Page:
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Article
November 5, 1932

The Life Line of the Thyroid Gland: A Contribution to the Study of Goitre.

JAMA. 1932;99(19):1629. doi:10.1001/jama.1932.02740710073042

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Abstract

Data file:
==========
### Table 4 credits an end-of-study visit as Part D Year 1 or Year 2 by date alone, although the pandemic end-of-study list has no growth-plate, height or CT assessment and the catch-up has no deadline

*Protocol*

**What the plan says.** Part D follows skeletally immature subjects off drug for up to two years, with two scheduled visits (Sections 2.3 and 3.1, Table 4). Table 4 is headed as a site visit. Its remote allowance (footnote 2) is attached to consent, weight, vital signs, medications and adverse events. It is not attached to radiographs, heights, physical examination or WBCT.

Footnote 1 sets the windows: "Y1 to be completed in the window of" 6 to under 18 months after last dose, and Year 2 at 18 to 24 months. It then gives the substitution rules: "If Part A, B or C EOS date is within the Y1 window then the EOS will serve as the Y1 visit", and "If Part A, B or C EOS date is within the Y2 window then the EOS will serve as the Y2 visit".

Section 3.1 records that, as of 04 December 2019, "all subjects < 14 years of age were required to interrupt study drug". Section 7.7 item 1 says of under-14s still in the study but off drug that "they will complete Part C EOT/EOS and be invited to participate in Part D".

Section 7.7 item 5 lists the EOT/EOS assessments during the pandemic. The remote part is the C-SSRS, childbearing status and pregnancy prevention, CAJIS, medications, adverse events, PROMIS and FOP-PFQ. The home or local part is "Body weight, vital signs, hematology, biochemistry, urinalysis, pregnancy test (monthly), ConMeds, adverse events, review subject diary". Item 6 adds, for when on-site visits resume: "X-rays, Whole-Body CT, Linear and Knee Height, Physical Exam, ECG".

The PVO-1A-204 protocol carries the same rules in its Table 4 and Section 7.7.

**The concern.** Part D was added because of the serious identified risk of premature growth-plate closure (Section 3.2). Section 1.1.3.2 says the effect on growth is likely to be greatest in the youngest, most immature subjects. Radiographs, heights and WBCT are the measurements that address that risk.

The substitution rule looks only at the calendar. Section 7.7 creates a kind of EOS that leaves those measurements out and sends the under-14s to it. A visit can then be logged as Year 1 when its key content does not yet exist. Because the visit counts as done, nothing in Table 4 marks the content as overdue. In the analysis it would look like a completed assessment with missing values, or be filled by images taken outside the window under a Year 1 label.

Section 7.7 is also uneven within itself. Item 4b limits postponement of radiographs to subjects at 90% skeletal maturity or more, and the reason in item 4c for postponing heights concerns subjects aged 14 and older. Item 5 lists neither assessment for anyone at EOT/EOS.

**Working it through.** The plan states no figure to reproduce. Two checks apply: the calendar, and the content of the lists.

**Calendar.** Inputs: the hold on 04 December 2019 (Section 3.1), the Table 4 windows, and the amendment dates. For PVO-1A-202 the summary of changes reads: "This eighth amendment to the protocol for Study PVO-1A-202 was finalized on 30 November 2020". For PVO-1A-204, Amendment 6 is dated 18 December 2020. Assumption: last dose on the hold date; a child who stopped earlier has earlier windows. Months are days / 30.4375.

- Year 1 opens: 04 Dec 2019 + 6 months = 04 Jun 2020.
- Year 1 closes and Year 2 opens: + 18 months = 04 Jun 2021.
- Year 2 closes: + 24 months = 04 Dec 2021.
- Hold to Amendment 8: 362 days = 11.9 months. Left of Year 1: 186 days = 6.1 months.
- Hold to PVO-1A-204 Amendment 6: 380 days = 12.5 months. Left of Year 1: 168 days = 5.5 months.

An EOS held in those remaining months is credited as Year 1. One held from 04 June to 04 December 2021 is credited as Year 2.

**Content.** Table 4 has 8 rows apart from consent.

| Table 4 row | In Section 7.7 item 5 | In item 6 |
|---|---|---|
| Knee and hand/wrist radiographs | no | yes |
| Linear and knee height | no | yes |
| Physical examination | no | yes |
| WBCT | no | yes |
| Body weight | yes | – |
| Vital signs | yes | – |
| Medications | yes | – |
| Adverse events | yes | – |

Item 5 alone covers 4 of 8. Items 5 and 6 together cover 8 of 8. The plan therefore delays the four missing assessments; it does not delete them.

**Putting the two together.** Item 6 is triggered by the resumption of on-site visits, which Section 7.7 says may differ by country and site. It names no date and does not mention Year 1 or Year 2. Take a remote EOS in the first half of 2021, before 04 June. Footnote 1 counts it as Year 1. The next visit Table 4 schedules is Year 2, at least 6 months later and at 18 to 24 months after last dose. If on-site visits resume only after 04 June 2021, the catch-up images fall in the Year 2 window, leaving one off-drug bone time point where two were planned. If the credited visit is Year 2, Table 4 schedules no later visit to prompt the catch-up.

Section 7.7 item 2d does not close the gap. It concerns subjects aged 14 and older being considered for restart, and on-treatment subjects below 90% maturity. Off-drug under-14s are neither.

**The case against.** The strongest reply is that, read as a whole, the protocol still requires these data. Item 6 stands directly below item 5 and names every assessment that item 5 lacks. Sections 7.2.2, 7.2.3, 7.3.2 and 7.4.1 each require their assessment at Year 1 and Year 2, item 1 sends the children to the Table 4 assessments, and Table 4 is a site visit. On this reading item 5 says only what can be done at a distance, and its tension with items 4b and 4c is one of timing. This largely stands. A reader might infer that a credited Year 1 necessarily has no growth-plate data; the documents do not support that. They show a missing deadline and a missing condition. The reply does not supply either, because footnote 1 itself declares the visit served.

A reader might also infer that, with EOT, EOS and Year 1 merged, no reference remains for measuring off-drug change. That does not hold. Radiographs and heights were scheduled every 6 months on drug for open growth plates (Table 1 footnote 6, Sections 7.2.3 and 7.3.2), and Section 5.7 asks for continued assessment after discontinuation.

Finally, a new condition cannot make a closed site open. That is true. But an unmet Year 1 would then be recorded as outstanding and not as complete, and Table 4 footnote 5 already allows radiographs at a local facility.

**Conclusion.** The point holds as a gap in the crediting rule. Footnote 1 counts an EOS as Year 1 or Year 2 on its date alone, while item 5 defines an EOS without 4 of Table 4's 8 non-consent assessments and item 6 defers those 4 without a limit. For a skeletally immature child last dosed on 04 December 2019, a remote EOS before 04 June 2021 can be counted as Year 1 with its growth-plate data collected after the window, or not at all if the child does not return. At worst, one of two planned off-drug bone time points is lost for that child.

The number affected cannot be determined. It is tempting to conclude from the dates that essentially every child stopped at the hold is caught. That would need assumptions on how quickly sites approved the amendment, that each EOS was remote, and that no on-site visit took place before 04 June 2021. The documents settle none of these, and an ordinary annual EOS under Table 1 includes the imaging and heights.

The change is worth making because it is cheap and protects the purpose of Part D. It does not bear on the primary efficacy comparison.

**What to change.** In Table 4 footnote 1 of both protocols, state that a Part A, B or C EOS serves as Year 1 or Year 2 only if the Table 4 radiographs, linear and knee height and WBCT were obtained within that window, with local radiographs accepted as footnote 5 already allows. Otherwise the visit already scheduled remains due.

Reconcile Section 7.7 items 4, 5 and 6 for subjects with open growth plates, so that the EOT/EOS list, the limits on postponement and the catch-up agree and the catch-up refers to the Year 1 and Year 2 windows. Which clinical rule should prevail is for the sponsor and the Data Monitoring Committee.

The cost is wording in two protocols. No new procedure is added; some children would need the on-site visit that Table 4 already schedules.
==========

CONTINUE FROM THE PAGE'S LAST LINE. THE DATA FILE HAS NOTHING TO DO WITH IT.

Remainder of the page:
In this volume, which deals mainly with the work done in the senior author's laboratory during the last three years, are traced the normal course of growth of the thyroid gland in experimental animals, and the effects on its development of various diets, iodine, sex, season, and sanitary condition. The large amount of valuable data on nutrition and dietary deficiencies which Colonel McCarrison has accumulated have been subjected to an intensive statistical scrutiny from the standpoint of goiter. The authors make the problem of goiter unnecessarily complicated by their methods of classification; for example, it is difficult to understand "the classical type of endemic goiter," "the diffuse colloid goiter of the plains," "the goiter met with in New Zealand," "childhood goiter" and "sporadic goiter" as five different types of goiter. They consider diet an important factor in the genesis of goiter; but because enlargement of the thyroid gland does not

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